Asia Law Network met Grace recently and convinced her that she needed to update our readers on her whereabouts! Kick starting a new career at Simmons & Simmons JWS, Grace offers a different perspective into the regulatory space that we would otherwise not know about.
A former in-house counsel at the Monetary Authority of Singapore (MAS), Grace has over a decade of experience in advising banks, asset managers and corporates on regulatory and fintech matters in Singapore and Hong Kong. She regularly interacts with key regulators, is closely involved in regional regulatory reform initiatives and has led discussions with regulators on behalf of the financial services industry.
To start things off, congratulations on your new role in Simmons & Simmons JWS! Could you share with us how you came to become a lawyer in the regulatory space?
I would say that my path is quite an unusual one, since I entered private practice in the later part of my career, after having spent my formative years working in MAS and HSBC HK. In the earlier part of my career, I handled various complex and high-profile cases involving a wide range of financial crimes, including market misconduct, money laundering, sanctions violations, and bribery. While at HSBC HK, I also had the opportunity to work closely with the bank’s independent compliance monitor, and advise the bank on adopting remedial measures and in making changes to compliance policies in response to investigation findings.
I feel that my in-house experience has been invaluable in giving me a uniquely strategic judgment to advise clients on their complex regulatory and risk issues. Being a regulatory lawyer is immensely rewarding, as I get to participate in and help shape the development of regulatory policy, and assist clients to navigate a complex and rapidly changing environment.
I note that you are a strong advocate for digital innovation and critical infrastructural transformation, and have been advising banks, exchanges and startups in the fintech sector. Could you share with us more about your fintech journey?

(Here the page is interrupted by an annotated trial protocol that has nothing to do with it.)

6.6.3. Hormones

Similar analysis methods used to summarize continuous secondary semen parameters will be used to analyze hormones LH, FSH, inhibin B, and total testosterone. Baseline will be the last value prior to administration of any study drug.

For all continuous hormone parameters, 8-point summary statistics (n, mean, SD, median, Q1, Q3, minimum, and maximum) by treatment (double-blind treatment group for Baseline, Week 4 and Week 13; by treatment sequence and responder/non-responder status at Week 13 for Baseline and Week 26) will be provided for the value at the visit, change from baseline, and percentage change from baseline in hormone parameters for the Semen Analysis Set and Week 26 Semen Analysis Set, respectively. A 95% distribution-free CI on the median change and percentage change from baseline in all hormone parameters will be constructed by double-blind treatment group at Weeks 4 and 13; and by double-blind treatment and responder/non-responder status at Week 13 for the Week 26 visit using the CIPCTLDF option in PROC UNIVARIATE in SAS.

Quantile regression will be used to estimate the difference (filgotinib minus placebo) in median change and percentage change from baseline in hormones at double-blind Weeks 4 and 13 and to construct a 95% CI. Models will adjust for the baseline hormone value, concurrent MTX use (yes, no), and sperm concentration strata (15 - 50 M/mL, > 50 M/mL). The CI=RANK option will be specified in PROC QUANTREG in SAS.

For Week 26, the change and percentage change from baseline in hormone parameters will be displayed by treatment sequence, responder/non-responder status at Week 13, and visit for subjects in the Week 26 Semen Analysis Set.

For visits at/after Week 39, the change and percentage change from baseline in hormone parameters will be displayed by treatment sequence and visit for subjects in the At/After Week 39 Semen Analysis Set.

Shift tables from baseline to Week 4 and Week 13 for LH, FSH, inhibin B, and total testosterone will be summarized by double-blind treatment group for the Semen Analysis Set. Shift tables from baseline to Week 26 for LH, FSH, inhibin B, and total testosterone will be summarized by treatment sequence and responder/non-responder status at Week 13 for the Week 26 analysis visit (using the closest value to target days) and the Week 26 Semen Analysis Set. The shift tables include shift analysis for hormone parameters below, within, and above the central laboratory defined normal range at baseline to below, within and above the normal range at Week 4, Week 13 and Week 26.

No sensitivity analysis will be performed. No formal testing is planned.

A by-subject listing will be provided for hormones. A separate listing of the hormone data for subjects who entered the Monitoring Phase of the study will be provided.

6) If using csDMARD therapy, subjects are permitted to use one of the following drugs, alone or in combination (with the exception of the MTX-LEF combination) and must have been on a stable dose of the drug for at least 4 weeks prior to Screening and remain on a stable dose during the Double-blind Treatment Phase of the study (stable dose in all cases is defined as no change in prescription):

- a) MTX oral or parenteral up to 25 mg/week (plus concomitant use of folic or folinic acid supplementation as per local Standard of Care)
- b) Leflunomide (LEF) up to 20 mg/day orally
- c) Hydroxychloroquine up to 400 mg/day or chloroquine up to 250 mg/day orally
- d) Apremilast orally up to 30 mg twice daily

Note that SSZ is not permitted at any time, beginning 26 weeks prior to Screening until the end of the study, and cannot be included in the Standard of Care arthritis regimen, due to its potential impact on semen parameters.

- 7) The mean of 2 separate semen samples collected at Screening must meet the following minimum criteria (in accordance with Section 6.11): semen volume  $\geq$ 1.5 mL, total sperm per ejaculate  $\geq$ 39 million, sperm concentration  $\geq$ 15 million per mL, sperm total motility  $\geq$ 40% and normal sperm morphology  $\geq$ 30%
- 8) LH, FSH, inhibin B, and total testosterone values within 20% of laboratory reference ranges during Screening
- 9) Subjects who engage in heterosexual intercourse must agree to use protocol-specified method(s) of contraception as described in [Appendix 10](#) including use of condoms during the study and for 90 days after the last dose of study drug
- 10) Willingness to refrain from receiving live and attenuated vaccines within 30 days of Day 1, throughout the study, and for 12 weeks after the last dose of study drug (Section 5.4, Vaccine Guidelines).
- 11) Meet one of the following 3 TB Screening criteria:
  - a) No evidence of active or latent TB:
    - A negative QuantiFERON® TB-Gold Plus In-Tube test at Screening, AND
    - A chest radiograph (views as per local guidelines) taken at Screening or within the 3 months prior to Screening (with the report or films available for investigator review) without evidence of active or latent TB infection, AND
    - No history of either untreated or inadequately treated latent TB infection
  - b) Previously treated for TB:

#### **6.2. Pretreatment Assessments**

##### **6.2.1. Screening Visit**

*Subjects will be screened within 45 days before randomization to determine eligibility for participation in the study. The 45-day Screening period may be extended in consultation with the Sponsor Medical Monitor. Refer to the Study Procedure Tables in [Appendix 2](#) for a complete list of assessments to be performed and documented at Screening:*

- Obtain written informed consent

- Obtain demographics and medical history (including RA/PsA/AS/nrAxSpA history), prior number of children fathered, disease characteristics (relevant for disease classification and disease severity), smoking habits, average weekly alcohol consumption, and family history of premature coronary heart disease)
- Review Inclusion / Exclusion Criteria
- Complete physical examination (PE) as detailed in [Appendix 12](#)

When I first started focusing on fintech three years ago, the blockchain scene was still nascent, and startups were testing the waters with innovative product offerings and alternative distribution platforms. Today, there is a thriving fintech community in the region, and there continues to be strong opportunities. I am grateful to have had the opportunity to interact and work with some of the top exchanges, funds and startups in the region, and regularly advise them on a gamut of regulatory issues.
As a regulatory lawyer, fintech regulatory work is challenging and rewarding, as many of the issues I face are untested, and one has to keep abreast of a myriad of evolving global regulations.
That sounds very exciting. Can you share with us one of the your memorable fintech cases that you have been involved in?
One of my memorable cases I have been involved in was in assisting a technology company to set up cryptocurrency exchanges in the region. In that process, I was involved in preparing policies and reviewing protocols for the exchange, advocating for the exchange’s interests with the relevant regulators, assisting with the launch of innovative product offerings, reviewing the exchange’s compliance with data protection and security requirements, preparing market maker contracts, amongst other issues.
In the course of that experience, I grew to be much more familiar with the operations and regulatory issues involved with running a crypto business, and it was useful in helping me apply that knowledge to assisting other startups and financial institutions considering more institutionalised applications of the blockchain. I also utilised the experience in helping crypto clients in drafting AML best practices for digital asset exchanges, in conjunction with ASIFMA, which was the first of its kind released globally, and which was circulated to regional regulators and is now one of the key guiding documents for the industry today.
I understand that you cover cross border regulatory issues in Asia, with a focus on Singapore and Hong Kong. What are your views about how the Singapore landscape compares to Hong Kong?
My experience is that the international firms are much more visible and dominant in the legal services market in HK. HK is seen as the world’s gateway to China and China’s springboard to fulfil its global ambitions, and there are tremendous commercial opportunities by virtue of its reputation as the longest established Asian hub.
That being said, there are strong advantages to operating in Singapore given the stable regulatory and political environment, and the government’s strong marketing push for fintech and economic development. Most of my clients prefer to set up bases in either or both countries to seize the opportunities offered from operating in Asia.